Peter Moreville separates from Buckland and Brown and Duguid by discussing the social aspects of knowledge in the context of findability . Moreville concerns himself with how users find information. With notions of push and pull from the Web, he describes the nodes and links to connect people to information, which ties in nicely with an article written by Jansen, Zhang, Sobel and Chowdury. In describing electronic word of mouth (eWOM), specifically tweets, the authors found that "consumers increasingly use these communication technologies for trusted sources of information, insights, and opinions" . However it is important to include that before their 2009 study, there were no previous research completed to examine microblogging and eWOM communication.
Starting with frequency, 17 respondents rated themselves as being either occasionally or very active, with a level of participation of at least every few weeks. It is interesting to note that 77 percent of respondents did not participate in Twitter prior to this course. Of that population, two-thirds came across course-relevant information. On the contrary, only one of the give individuals who used Twitter prior to the course discovered course-relevant information.
The study also chose to examine whether or not Twitter had any bearing on the sense of community in an online course. Overwhelmingly, 86 percent responded in the affirmative; a sense of community was important to the targeted graduate students.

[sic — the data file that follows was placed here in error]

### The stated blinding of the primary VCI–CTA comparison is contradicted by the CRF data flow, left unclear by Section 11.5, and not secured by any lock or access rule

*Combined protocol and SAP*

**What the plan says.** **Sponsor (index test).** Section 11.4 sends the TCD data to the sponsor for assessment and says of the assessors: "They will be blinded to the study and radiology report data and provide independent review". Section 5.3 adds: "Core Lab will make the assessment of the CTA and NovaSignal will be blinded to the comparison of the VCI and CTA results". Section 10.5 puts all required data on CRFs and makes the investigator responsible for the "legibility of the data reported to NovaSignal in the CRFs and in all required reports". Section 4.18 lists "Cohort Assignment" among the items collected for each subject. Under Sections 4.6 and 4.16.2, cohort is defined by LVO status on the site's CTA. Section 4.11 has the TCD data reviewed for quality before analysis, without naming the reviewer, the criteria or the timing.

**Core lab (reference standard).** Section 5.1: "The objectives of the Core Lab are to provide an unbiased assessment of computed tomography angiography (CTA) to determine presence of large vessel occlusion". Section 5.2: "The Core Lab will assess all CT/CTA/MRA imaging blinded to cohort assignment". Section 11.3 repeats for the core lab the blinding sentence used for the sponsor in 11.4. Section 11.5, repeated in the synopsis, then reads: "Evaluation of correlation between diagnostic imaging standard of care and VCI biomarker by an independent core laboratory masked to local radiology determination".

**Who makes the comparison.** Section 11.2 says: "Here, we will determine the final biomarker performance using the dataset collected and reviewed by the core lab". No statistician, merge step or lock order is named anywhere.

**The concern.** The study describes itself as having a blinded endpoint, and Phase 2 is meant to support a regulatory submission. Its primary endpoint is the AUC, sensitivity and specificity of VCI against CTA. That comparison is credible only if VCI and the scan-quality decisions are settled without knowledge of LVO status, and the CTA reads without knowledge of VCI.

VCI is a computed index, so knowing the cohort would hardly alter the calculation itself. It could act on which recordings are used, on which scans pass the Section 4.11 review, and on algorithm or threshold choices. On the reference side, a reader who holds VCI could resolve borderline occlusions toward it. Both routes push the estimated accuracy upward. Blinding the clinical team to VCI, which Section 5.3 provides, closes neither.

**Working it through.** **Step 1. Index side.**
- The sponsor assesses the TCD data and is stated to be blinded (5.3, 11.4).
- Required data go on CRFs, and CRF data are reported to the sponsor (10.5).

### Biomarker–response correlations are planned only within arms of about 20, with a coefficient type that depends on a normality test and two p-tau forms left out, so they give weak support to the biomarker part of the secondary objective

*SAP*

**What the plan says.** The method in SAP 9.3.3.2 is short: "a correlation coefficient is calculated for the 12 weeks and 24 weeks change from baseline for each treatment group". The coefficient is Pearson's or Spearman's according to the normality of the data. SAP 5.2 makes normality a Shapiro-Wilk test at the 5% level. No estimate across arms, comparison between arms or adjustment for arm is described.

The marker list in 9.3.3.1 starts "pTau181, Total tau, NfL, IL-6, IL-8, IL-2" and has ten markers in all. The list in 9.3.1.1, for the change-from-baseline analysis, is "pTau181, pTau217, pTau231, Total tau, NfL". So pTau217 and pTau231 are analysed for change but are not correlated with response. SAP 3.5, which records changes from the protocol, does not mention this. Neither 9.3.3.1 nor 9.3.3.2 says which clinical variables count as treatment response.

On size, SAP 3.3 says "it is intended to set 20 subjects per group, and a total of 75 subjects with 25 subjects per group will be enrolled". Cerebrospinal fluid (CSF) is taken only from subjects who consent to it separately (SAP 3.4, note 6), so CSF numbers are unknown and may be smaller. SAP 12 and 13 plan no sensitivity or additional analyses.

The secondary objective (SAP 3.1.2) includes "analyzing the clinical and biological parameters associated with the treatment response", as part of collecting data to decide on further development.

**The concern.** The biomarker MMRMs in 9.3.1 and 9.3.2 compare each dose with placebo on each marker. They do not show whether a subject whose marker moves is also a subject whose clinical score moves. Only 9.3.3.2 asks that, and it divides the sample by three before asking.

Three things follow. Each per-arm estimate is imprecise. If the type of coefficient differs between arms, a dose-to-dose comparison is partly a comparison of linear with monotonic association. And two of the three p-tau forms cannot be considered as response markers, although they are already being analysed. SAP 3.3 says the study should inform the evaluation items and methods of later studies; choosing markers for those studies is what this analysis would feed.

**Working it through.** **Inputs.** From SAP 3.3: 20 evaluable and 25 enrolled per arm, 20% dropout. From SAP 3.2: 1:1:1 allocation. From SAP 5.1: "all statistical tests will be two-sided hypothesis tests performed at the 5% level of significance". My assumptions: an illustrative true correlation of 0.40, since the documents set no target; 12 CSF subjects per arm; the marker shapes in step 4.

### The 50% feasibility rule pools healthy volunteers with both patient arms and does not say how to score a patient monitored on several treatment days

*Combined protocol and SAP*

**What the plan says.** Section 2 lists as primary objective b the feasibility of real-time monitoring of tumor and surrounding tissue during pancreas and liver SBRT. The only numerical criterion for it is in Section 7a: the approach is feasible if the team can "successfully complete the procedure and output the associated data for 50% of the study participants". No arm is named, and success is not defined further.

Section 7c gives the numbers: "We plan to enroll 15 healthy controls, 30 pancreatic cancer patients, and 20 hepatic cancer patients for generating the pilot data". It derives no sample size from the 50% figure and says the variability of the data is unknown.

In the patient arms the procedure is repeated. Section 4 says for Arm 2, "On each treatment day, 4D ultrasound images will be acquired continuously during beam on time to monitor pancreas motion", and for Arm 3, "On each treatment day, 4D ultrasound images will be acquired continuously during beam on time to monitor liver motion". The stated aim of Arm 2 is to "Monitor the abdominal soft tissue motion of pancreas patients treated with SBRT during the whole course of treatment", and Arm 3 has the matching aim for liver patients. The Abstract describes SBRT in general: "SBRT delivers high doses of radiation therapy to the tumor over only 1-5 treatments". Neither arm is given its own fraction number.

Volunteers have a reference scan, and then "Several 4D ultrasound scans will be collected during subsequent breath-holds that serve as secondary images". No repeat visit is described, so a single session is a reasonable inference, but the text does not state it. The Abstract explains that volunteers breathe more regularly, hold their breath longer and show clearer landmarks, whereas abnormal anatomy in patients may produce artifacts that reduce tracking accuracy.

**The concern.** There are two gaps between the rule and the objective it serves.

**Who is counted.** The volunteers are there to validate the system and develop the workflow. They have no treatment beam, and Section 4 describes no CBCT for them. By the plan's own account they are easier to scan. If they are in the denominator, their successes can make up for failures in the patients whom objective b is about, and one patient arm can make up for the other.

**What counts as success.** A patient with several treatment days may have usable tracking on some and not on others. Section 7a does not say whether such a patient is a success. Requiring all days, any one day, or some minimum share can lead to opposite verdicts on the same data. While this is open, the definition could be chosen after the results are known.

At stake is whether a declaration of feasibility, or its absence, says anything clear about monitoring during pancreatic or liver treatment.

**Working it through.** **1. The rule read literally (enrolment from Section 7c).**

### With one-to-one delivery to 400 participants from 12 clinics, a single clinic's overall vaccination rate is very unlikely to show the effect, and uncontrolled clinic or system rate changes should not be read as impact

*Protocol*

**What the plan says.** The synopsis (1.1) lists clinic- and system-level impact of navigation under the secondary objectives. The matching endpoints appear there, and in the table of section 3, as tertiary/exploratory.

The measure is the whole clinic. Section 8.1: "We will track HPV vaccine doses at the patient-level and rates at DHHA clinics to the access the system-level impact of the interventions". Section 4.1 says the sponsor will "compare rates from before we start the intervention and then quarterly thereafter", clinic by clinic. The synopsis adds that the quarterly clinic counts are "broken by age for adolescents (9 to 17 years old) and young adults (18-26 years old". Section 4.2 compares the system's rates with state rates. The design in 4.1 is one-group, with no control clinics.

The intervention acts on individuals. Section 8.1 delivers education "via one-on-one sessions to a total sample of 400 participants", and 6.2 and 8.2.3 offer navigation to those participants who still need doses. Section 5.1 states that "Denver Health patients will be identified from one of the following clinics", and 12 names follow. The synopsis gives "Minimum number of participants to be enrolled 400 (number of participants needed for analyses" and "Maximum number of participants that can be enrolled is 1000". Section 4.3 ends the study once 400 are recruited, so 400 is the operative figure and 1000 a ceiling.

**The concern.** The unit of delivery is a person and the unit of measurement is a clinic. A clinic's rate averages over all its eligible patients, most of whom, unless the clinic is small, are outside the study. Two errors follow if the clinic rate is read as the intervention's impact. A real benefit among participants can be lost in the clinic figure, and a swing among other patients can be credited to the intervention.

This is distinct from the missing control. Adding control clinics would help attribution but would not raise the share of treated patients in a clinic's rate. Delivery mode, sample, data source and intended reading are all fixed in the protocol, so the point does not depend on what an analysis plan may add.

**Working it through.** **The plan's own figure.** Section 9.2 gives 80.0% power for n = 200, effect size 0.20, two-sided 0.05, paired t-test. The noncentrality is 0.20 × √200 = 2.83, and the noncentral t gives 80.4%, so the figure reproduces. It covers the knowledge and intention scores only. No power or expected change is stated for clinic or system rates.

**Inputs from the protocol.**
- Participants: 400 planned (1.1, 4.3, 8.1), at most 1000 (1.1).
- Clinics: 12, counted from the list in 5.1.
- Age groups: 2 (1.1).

Comparing Twitter to other social networking sites such as MySpace, Facebook or LinkedIn, the initial result of the survey was 15 people believed that there was no uniqueness to Twitter. However, 40 percent of respondents still found course-relevant information through its use. Concerning those who did see Twitter as unique, seven respondents two did not find course-relevant information using Twitter. However those two respondents admitted to connecting with people outside of the course. In turn two-thirds of students felt equally as close or closer to students in an online course when Twitter was not used. Among the seven respondents who said that Twitter had brought them closer to classmates, only one person had previously used Twitter. Interestingly the frequency of use varied with four reporting themselves as very active, two reporting as occasionally active, and one reporting as rarely active.
In question 11, the free response question, it was noted Twitter "helps make a course less formal," and that without the LMS Twitter would be valuable. Otherwise, "it becomes more of the same and nothing new." One respondent expressed Twitter "has added a place for non-IDT 507 chat to take place. [The LMS] is specifically for class discussion, and is lacking that space." While another noted, "It was an extra step to follow and participate for the class, along with keeping up with the discussions on [the LMS]." Finally, when answering the question of whether or not the use of Twitter would impact a student's choice to enroll in a particular section, 73 percent were indifferent and 23 percent preferred a course where Twitter was not used. The sole respondent who preferred Twitter's use had a frequency rating of very active.